Deception & Misdirection
Scott Walter Testifies to a Senate Finance Subcommittee on “the Political Activities of Tax Exempt Entities”
Updated May 6, 2022
Today, May 4, 2022, Capital Research Center president Scott Walter testified in person before the Senate Finance Subcommittee on Taxation and IRS Oversight. Below are a video and transcript of Walter’s five-minute oral testimony.
The video embedded below starts with Walter’s testimony. Later, at 48:30 in the video, Sen. John Thune (R-SD) uses his five minutes to ask Walter and other witnesses follow-up questions. As usual, Sen. Sheldon Whitehouse (D-RI) refuses to engage Walter and Brad Smith, the expert witnesses invited by the Republicans.
In addition, here is Walter’s longer, written testimony. The other witnesses’ written testimony and subcommittee members’ statements are available on the Senate website here. The full hearing is archived on YouTube and the Senate website.
This hearing is very similar to another hearing Senator Whitehouse held in April 2013, one month before the Lois Lerner scandal at the IRS broke. For Walter’s testimony to Sen. Whitehouse last year, go here.
Oral Testimony to Senate Finance Subcommittee on Taxation and IRS Oversight
4 May 2022
Chairman Whitehouse, Ranking Member Thune, distinguished members of the subcommittee, thank you for the honor of addressing you and for focusing on the critical topic of political activity by tax-exempt groups, which Capital Research Center has studied for decades.
I have numerous agreements with the witnesses selected by the Chairman. For instance, I agree that multiple types of exempt groups must be considered, not just 501(c)(4) so-called “dark money” groups, and that groups across the political spectrum, as Ms. Ravel observes, behave similarly. I second Prof. Hackney’s concerns, stated elsewhere, about the dangers of elite donors working against the common good.
But we have significant disagreements. First, I agree with Professor Smith that donor disclosure is no cure. This supposed remedy presumes that money to a (c)(4)—like the Chairman’s friends at the League of Conservation Voters—is bad if government doesn’t coerce the donors into the limelight. But I don’t think the League’s “dark money” has “captured” the Chairman. I think he receives it because he and the League have shared views of what the social welfare requires.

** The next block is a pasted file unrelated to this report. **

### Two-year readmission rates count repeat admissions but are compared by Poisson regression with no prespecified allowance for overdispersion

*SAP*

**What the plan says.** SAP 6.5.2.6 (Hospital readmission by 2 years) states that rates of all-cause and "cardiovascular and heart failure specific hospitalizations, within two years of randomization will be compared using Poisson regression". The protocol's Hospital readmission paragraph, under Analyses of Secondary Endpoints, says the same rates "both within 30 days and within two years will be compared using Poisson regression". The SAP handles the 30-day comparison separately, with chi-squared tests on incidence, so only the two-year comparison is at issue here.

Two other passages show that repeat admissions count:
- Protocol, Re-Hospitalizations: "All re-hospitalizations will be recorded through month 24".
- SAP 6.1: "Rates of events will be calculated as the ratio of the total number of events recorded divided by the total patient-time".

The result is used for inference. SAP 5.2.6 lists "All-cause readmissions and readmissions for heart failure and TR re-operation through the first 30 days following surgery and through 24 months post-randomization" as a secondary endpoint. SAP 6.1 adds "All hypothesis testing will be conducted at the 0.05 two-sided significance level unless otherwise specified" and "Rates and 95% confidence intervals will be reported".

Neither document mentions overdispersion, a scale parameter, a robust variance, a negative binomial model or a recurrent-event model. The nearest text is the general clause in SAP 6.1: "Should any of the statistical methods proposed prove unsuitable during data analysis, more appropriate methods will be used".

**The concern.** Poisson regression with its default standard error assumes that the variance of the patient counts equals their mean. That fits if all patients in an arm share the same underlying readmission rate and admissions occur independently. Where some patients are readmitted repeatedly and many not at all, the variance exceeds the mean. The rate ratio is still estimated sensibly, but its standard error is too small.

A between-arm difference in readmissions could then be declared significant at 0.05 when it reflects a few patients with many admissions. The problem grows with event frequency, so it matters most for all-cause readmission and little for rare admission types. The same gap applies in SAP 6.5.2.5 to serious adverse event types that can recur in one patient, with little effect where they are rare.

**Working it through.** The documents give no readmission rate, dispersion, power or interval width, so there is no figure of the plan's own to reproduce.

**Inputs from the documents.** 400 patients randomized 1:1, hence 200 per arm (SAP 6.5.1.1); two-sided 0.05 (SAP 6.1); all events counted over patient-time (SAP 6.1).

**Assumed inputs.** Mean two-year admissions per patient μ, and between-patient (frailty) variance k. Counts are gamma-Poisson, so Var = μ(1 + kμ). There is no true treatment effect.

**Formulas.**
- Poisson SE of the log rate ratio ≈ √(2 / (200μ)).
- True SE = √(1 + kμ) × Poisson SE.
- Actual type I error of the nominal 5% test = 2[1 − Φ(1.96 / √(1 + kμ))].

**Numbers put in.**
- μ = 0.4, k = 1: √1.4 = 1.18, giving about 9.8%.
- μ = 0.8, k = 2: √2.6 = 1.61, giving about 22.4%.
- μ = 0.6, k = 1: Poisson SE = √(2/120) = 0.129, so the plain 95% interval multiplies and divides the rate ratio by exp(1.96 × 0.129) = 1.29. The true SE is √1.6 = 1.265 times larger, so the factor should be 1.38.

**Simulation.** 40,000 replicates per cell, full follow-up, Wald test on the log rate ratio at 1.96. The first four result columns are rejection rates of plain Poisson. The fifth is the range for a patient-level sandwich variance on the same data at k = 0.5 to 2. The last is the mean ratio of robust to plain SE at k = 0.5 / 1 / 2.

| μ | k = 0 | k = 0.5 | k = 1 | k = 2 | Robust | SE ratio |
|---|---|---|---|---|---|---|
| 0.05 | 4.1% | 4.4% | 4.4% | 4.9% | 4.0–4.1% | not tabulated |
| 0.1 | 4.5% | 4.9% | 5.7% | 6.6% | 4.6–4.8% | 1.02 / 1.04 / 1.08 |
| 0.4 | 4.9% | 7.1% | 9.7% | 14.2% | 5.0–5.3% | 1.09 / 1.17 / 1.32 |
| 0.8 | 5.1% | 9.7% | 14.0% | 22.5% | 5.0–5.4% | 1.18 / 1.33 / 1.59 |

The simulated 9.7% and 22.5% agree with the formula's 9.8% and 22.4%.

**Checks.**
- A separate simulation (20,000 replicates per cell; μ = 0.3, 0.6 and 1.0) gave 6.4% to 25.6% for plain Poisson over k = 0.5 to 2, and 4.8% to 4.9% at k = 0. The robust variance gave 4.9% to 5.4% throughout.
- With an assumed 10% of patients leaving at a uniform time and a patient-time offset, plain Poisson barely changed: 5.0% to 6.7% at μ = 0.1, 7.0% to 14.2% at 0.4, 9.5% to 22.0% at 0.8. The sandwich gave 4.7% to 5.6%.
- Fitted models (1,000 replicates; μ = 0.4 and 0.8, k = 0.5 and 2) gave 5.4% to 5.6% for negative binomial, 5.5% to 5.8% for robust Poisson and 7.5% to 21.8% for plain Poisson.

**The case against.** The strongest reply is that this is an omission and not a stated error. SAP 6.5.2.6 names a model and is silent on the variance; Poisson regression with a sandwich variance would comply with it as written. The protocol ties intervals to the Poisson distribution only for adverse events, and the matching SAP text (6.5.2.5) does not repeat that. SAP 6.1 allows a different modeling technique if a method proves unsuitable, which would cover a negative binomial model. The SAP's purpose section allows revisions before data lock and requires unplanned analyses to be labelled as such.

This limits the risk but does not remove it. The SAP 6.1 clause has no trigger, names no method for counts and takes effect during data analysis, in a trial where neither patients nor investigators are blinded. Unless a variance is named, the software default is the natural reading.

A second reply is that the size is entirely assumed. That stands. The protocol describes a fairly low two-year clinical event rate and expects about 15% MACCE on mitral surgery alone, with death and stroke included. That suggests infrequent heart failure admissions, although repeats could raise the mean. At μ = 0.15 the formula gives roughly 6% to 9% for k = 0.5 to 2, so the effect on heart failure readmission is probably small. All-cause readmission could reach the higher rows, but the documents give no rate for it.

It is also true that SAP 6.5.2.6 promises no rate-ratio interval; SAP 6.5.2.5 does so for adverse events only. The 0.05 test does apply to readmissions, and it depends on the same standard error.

So disclosure brings little help, but often causes great harm, especially when mobs threaten Americans across the spectrum. That’s why the leading constitutional case in this area is one that protected the NAACP in “Jim Crow” Alabama. To this day, the NAACP defends donor privacy, as does the ACLU and America’s largest LGBT advocacy group. This principle is so important those left-leaning groups joined with a major Koch-funded group to oppose California’s effort to abuse the Schedule B donors list then required on IRS forms.
Disclosure is a weapon, as even your witnesses, Mr. Chairman, at the hearing last year where I had the honor to testify, tacitly admitted. They said if I thought the Left had more “dark money” than conservatives, I should want disclosure. Their logic? Donors and the groups they support are hurt by disclosure, so I should seek it, to hurt the Left. But, “I do not wish to harm donors and groups I disagree with, and I respectfully urge you to end your campaign to harm donors and groups you disagree with.”
Another way I disagree with witnesses today is the excessive emphasis on (c)(4) groups, which is misplaced for several reasons. First, the supposed threat of foreign intervention via (c)(4)s. Professor Hackney spins out ingenious possibilities but is skimpy with actual examples. When I testified to the IRS on its decision to drop Schedule B donor lists for (c)(4)s and other groups, I observed how little evidence exists of this.
I despise foreign interference in our elections, but most likely that rarely happens this way, because no rational villain abroad would look at our political system and think (c)(4)s hold the keys to the kingdom. Look at the money. Statistics can be sliced many ways, but let’s take the largest “dark money” number I can find, the “more than $1 billion” Ms. Ravel has mentioned. She likely was citing a report from the left-leaning OpenSecrets, which estimated $1.05 billion in 2020. OpenSecrets also gave total election spending as $14.4 billion. So “dark money” is about 7 percent.
This ignores the even larger money in the (c)(3) world raised by groups active in “political activity in its broadest sense,” as Professor Hackney helpfully puts it. Capital Research Center doesn’t have complete 2020 data, but for the 2018 cycle, we estimated public policy (c)(3) money at around $20 billion, compared to around $5 billion for “hard” political dollars. “Dark money” is a distant third.
We should focus much more on (c)(3)s. I’m a Catholic not a Manichee, so I don’t think the political spectrum divides all good on one side, all evil on the other. But alas, abuses among (c)(3)s have a strong partisan tilt—leftward toward the Democratic Party.
Just this week Capital Research Center found another example of (c)(3) abuse in a report from Vox, revealing emails from a Democratic-aligned super PAC. Writing donors, the super PAC describes the 2020 cycle’s “single most effective tactic for ensuring Democratic victories—[namely] 501(c)(3) voter registration focused on underrepresented groups in the electorate.” The super PAC even explains the tax advantages: Well-designed (c)(3) voter registration is, on a pre-tax basis, “2 to 5 times more cost-effective at netting additional Democratic votes than the tactics that campaigns will invest in. . . . Because 90 percent of the contributions we are recommending for voter registration and GOTV efforts will go to 501(c)(3) organizations and hence are tax-deductible,” after taxes, “such programs are closer to 4 to 10 times more cost-effective. . . . They are also eligible recipients of donations from donor-advised funds and private foundations.” I ask my fellow witnesses: Do we want this in the (c)(3) world?